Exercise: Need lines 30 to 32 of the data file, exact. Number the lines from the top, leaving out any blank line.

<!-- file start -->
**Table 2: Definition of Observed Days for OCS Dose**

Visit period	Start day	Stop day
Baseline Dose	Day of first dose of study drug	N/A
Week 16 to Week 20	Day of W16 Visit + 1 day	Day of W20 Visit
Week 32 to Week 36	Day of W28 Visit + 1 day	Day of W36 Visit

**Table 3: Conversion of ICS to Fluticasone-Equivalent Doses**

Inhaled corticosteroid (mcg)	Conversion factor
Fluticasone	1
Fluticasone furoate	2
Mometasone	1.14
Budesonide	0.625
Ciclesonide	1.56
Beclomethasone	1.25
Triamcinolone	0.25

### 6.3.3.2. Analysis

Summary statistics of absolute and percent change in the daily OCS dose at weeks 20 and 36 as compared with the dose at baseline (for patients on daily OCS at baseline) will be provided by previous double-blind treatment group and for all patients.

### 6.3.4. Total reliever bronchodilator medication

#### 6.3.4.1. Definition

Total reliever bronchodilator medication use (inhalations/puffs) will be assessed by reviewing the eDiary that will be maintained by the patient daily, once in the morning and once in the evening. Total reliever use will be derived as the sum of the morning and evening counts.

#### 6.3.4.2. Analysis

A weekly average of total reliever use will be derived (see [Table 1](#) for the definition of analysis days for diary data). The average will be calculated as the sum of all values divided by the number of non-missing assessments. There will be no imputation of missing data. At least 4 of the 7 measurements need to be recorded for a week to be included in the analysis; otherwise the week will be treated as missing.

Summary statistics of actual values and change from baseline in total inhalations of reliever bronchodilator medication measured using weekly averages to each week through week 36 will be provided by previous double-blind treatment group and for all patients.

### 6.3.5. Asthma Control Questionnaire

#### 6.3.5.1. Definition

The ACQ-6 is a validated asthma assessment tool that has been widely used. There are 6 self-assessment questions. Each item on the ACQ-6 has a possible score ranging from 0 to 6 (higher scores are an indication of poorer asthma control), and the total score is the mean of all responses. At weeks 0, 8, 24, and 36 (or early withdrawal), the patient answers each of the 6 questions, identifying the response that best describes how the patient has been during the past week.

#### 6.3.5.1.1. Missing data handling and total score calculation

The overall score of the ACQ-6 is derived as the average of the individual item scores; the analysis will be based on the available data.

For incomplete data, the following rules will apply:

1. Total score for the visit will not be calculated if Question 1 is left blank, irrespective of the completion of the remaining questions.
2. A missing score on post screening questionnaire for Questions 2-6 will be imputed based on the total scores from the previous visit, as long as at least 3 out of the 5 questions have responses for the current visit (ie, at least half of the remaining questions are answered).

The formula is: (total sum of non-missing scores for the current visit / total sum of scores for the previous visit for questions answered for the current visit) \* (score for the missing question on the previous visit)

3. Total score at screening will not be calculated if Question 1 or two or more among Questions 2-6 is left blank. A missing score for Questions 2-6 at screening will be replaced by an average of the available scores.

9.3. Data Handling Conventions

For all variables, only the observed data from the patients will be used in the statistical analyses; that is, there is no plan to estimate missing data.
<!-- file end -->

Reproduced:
2. A missing score on post screening questionnaire for Questions 2-6 will be imputed based on the total scores from the previous visit, as long as at least 3 out of the 5 questions have responses for the current visit (ie, at least half of the remaining questions are answered).

The formula is: (total sum of non-missing scores for the current visit / total sum of scores for the previous visit for questions answered for the current visit) \* (score for the missing question on the previous visit)

3. Total score at screening will not be calculated if Question 1 or two or more among Questions 2-6 is left blank. A missing score for Questions 2-6 at screening will be replaced by an average of the available scores.